6 Questions for Fernando & Humberto Campana
Humberto (left) & Fernando Campana (right)
Photo: Fernando Laszlo
Tell us about your studio and what projects you're currently working on.
Our studio is very far from what people imagine. We are based in a very low-profile neighborhood, close to the historical center of São Paulo. We have two small pavilions separated by a court yard. From the outside, one will image that it is a one story warehouse, but in fact, we have a second floor, beneath the level of the street. In the front building, we have a meeting area and part of the workshops on the basement. The building on the back takes on the rest of the workshops and a small kitchen area. From this workshop we access a second floor where the offices are.
We are undertaking projects of several natures at the moment, including a curatorial commission for a Brazilian museum, 2 private homes (a novelty for us), not to mention a project of a hotel that we have been developing for the past couple of years. We have also been involved with a retrospective exhibition that the Vitra Design Museum in Weil am Rhein (Germany) is dedicating to us.
Can you describe your team?
We are twelve people in the studio: the two of us, seven people in the office (3 architects, 1 personal assistants, 1 finance responsible, 1 press responsible, and 1 intern) and 3 people in the workshop production (2 seamstresses and 1 artisan that has been with us for almost 15 years).
Having worked together for over 25 years now, are there roles you each typically play in any given project? Do you divide up the tasks, or collaborate at every stage?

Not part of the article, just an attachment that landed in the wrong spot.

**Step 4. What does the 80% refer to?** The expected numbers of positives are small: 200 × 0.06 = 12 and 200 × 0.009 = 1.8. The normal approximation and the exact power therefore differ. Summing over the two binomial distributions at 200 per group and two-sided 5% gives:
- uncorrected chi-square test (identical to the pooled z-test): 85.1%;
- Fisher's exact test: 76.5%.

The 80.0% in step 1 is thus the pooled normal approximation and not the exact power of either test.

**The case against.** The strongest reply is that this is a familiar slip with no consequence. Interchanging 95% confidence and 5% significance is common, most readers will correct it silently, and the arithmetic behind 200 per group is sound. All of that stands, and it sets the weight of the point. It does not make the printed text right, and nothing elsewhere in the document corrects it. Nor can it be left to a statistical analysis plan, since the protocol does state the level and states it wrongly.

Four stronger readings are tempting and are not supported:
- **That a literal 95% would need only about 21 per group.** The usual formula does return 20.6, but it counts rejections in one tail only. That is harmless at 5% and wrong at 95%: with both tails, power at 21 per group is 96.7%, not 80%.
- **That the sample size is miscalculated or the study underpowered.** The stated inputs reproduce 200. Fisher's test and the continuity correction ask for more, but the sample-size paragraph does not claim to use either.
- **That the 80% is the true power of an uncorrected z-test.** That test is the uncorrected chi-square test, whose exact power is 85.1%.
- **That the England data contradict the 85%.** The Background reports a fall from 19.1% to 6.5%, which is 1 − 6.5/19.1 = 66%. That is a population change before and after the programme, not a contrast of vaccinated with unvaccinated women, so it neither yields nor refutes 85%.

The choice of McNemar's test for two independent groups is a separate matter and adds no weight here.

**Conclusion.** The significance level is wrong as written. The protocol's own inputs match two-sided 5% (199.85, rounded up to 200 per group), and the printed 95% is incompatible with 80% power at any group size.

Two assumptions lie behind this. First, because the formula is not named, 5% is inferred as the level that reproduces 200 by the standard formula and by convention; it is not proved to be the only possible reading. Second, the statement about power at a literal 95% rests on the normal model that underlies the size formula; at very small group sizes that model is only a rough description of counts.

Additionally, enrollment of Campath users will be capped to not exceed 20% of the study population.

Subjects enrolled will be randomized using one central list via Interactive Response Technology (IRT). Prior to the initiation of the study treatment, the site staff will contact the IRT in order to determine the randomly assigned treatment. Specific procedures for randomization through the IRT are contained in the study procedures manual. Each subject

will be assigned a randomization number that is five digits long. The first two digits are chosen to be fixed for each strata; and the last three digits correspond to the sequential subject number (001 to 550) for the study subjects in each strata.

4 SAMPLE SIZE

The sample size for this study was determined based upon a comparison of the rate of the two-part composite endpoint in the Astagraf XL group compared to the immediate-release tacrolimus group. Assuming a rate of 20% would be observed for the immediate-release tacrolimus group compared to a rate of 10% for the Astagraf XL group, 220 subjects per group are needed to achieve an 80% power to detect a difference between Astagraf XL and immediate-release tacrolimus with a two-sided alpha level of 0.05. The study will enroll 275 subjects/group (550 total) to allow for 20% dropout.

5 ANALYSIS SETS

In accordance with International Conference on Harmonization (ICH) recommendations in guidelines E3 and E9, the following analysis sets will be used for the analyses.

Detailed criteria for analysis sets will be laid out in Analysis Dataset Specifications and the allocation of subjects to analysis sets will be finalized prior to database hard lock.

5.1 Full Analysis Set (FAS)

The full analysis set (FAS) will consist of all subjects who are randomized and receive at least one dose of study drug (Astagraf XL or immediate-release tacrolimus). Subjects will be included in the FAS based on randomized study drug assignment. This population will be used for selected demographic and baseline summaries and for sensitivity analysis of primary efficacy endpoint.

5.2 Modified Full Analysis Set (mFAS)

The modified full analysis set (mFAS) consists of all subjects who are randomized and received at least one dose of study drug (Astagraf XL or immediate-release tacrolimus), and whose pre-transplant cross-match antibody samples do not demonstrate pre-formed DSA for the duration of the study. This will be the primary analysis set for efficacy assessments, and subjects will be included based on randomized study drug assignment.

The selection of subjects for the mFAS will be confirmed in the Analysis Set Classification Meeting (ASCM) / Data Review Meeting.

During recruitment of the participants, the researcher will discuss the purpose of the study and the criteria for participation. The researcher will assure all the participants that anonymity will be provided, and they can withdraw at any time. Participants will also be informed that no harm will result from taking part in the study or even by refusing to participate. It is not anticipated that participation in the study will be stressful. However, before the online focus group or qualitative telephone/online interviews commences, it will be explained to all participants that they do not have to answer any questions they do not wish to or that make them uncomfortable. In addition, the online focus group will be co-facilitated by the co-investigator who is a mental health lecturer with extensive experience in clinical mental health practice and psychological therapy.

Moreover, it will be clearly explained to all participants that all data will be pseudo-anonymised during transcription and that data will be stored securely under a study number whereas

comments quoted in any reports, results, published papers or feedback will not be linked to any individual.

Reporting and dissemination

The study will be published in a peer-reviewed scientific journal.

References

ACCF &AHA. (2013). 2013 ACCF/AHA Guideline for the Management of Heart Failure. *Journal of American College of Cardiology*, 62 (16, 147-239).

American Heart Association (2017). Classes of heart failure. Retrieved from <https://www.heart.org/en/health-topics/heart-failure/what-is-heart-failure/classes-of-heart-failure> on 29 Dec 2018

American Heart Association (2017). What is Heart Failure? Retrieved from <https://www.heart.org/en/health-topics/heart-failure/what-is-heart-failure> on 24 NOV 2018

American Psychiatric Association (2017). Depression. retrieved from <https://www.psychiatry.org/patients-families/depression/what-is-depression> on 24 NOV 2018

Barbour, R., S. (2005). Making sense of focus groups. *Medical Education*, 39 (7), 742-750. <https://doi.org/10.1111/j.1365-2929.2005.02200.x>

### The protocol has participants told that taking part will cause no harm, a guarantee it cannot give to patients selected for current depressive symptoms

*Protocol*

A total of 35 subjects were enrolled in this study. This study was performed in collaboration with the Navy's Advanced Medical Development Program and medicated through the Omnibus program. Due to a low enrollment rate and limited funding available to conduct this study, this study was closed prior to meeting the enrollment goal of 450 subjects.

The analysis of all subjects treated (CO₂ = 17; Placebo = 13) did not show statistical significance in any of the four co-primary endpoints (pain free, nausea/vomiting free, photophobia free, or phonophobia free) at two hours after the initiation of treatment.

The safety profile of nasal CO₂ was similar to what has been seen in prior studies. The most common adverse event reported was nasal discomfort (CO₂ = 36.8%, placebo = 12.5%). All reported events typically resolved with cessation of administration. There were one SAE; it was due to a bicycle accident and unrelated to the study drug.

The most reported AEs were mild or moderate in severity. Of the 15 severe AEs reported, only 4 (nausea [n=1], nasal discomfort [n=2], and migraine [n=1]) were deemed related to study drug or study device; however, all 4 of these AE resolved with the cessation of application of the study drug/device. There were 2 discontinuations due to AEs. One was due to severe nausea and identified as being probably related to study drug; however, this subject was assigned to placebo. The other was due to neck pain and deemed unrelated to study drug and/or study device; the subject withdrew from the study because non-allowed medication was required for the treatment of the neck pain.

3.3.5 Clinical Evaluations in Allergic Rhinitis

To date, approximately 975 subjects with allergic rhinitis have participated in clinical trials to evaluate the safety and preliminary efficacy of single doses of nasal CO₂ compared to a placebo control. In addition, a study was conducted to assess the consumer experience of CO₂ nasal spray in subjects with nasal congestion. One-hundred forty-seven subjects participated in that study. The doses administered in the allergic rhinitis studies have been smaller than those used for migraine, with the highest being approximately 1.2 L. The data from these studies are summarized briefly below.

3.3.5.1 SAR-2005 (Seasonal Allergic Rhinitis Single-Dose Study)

H: Typically, I start on the product design and Fernando polishes and finishes the object at a later stage. When we do architectural projects, or are commissioned to intervene in a space, Fernando, being an architect, leads the way, leaving me to the task of giving inputs on colors, finishes, atmospheres.
Nowadays, our work is so diversified that each time we approach a project in a different way. There is no defined pattern. There is a lot to do with the affinity each one feels with each project too. We each have complementary skills that balance each other, but we also have a team of people we rely on to amplify the horizons.
The Corallo is your third shoe for Melissa, can you describe the development process you went through and how you approached this one differently?
We are always free to create what we like within the brief that comes from Melissa. For this collection, Melissa sent us the mold of a pump shoe on top of which we shaped aluminum wires retorted as the Corallo chair.
We created 2-3 variations during the prototype process. It's very rewarding working with Melissa/Grendene, they always embrace our challenges and find technical solutions. We also managed to implement a minimum percentage of recycled PVC into the final colored shoe, which is groundbreaking in our opinion.
You've mentioned in several interviews that your work is informed by the materials, often celebrating the humanization of handmade objects. What challenges did you face applying these ideals to a mass-produced object?
The challenge is more on the side of the companies that have to adapt our handmade approach to work into an industrial scale. We have been lucky that all the companies we have worked with embrace the challenge and meet up our expectations in all possible ways.
Just one final question: Are there any up-and-coming Brazilian designers that we should keep an eye on?
We are really fond of Tete Knecht, Mana Bernardes, Rodrigo Almeida, and Carol Gay.